Police body camera ramp up started a decade ago. How well have they worked?
WASHINGTON (AP) — Body cameras have proliferated in law enforcement agencies in the U.S. over the past decade, amid mounting scrutiny over how officers and agents interact with the communities they serve. They’re forcing major changes in how policing is done, even as research is mixed on their effectiveness.
The Associated Press on Thursday sat in on a discussion of the law-enforcement tool with representatives from more than 200 agencies nationwide, hosted by the think tank Police Executive Research Forum.
New York City became one of the first large departments to adopt body cameras in 2013 after a federal court found police wrongly targeted minorities with a stop-and-frisk program, and many more joined amid the national outpouring of protest after the 2014 death of Michael Brown at the hands of police in Ferguson, Missouri.
An influx of federal money accelerated the process, and by 2016, 80% of large departments were using them, according to the most recent Justice Department data. Federal agencies have been slower to adopt them.
Though public protest of police violence was one of the key driving factors in the ramp up of body camera use, studies have been mixed on whether they reduce police use of force, said Meagan Cahill, the group’s research director. Half show officers with cameras tend to use force less often, but the rest of studies show no difference
“These technologies aren’t like a light switch, where you switch it on and all of a sudden you’re getting the desired outcomes,” said Nancy La Vigne, director of the National Institute of Justice, the Justice Department’s research arm. “So much rests on policy and implementation.”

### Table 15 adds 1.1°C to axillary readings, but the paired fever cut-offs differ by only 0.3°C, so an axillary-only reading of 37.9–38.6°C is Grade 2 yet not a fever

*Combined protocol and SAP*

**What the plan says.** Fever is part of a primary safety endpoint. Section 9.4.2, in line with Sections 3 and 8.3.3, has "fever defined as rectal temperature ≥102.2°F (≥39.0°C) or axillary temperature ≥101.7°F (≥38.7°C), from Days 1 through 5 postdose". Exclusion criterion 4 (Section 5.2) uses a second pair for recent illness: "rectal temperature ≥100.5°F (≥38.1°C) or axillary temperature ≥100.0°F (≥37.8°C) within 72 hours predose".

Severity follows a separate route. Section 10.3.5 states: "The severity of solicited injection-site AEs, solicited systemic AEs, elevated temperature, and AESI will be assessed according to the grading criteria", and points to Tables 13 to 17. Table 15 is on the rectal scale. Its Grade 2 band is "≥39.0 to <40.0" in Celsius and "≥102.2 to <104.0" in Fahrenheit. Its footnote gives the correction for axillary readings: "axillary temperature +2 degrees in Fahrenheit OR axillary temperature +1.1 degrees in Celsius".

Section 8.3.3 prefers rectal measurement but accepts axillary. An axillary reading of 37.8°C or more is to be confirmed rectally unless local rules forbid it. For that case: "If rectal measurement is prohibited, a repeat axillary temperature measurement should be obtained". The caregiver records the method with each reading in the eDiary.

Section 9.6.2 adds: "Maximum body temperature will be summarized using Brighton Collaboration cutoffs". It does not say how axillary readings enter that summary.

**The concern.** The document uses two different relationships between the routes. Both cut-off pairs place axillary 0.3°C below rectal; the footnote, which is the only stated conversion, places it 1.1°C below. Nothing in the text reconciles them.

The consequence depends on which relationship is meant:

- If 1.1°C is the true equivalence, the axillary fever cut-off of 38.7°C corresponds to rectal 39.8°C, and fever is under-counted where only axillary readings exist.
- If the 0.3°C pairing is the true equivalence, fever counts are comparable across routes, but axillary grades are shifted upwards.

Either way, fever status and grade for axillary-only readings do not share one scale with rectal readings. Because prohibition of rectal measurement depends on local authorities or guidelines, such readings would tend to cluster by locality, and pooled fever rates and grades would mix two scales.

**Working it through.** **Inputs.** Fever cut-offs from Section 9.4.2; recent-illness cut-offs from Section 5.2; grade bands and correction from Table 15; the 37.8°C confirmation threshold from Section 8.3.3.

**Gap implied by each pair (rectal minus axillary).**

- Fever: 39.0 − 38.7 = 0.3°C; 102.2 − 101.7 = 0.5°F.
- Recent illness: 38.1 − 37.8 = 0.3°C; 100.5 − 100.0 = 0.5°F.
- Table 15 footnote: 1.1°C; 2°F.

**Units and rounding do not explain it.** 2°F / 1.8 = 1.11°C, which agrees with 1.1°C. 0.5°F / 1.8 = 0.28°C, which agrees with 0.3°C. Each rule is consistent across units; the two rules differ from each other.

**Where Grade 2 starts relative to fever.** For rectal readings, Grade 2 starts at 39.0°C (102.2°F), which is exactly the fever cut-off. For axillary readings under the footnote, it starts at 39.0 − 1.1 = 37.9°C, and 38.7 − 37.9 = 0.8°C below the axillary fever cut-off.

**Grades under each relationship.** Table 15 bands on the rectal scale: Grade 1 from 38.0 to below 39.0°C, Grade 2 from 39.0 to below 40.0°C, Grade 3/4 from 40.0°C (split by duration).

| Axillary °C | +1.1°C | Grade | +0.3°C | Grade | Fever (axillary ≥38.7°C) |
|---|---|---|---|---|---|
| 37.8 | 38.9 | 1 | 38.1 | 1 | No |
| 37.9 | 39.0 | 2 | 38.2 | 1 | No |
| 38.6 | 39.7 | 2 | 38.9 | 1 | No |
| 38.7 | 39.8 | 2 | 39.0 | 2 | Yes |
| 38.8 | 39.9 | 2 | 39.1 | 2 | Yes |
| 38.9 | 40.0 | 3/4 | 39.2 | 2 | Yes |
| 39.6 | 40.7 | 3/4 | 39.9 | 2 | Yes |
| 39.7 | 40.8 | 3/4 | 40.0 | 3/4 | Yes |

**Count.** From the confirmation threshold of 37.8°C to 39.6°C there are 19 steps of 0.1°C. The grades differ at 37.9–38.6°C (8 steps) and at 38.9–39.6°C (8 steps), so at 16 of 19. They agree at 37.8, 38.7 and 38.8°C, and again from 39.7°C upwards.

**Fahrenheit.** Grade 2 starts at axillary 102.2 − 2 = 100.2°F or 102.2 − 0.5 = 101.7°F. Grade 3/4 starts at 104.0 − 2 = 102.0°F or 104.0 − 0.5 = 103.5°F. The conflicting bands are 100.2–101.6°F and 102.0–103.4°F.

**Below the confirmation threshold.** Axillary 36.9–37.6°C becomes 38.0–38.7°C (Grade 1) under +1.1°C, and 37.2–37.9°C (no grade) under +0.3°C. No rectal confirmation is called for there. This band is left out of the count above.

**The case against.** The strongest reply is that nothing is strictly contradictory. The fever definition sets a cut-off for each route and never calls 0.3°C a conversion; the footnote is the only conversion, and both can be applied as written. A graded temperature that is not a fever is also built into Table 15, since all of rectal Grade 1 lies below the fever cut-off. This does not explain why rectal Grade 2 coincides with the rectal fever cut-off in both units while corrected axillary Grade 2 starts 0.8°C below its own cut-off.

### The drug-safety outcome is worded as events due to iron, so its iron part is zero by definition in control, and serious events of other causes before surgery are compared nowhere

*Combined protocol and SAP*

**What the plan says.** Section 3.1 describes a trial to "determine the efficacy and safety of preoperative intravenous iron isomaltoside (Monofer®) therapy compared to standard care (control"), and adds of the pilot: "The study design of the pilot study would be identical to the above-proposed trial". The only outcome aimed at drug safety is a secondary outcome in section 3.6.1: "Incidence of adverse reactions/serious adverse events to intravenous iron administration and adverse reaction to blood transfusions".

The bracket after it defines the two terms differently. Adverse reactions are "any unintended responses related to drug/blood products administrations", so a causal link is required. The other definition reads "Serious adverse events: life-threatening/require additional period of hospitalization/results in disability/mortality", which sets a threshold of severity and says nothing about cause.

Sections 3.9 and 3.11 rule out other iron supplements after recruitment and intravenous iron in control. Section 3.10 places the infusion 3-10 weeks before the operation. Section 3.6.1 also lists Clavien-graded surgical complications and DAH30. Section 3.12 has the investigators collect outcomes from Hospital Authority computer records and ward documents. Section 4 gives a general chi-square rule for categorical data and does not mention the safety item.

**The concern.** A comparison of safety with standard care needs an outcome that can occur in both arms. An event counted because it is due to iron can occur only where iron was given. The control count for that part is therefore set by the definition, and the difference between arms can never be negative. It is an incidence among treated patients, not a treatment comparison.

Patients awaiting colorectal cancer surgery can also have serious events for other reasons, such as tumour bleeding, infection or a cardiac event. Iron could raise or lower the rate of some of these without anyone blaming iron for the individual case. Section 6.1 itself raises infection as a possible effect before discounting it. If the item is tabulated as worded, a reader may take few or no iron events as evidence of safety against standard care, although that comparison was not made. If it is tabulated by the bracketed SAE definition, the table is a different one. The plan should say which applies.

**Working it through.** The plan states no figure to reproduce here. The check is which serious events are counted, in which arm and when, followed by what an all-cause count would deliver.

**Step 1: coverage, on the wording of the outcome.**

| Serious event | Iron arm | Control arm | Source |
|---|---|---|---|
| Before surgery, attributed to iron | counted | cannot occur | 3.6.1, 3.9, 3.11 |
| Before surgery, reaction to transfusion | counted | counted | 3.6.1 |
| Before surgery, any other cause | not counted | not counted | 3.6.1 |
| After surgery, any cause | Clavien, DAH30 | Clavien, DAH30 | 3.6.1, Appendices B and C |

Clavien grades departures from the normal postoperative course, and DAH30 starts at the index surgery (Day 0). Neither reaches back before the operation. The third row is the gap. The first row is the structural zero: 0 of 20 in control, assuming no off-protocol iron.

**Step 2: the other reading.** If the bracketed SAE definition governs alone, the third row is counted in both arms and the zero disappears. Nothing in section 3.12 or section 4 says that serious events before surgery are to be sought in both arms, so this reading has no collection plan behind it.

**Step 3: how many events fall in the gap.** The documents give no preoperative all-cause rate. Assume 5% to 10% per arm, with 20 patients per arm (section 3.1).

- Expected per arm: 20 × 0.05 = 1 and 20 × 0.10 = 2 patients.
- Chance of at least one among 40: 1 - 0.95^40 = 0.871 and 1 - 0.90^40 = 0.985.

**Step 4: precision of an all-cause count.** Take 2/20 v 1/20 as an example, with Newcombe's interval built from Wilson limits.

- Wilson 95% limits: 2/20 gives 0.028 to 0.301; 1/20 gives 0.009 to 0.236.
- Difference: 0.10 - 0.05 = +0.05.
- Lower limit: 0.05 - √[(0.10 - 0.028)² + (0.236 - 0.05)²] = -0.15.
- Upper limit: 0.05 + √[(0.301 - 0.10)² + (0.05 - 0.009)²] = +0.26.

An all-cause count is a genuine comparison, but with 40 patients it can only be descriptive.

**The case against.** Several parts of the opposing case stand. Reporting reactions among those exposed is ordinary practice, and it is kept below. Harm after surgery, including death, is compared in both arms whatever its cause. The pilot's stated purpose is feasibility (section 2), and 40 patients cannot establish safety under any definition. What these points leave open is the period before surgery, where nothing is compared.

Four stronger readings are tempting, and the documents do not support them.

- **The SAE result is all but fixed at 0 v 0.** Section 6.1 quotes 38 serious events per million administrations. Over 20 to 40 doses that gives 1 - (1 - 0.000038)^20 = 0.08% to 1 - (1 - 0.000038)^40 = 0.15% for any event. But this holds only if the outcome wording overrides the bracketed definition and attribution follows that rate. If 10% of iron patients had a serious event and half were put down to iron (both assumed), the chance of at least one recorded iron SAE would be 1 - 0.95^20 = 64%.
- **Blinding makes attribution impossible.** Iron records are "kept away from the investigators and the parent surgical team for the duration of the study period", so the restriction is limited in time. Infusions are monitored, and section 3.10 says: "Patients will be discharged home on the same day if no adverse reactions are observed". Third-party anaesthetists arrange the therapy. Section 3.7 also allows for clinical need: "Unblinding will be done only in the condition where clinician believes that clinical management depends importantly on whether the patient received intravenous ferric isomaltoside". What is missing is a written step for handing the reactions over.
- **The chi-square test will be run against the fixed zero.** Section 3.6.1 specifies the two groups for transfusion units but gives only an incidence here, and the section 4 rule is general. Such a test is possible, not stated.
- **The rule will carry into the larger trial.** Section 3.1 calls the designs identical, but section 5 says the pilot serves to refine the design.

Policies around when and how they must be activated, and whether to implement technology that turns them on automatically, are a big question, she said.
Research has consistently found, though, that complaints from citizens decrease when officers begin using them, Cahill said. Exactly why isn’t clear, though it’s possible an awareness of being filmed affects the behavior of both officers and the people the interact with.
While complaints haven’t necessarily decreased since police got body cameras in Fargo, North Dakota, they have given people on both sides a new view on what happened in heated situations, said Chief David Zibolski. “There’s hardly any complaints we can’t resolve one way or the other,” he said.
Many police officers resisted cameras at first, but now are among the most supportive because they often reflect police doing the right thing, said Los Angeles Police Commander Steve Lurie. “I think it is absolutely accurate to say that in Los Angeles, this is now a favorite tool of our street cops,” he said.
In San Antonio, body-camera video appeared to play a key role in the murder case filed last week against three police officers in the fatal shooting of 46-year-old Melissa Perez, said Chuck Wexler, executive director of the Police Executive Research Forum.
It showed exactly what officers did after Perez refused to come out of her apartment, and reflected her apparently suffering a mental health crisis. “A year ago, without video tape, it would not have had the same outcome,” he said.
Three officers were suspended without pay and arrested on murder warrants last week.
While body cameras aren’t a panacea, in many departments they’re also being used to train officers on good policing. New York’s Metropolitan Transportation Authority Police keep a library of recorded interactions where officers defused situations well, a tool that’s invaluable for its immediacy and specificity.
“This is the one of the seminal changes in my generation,” said Chief John Mueller. “This has changed the game.”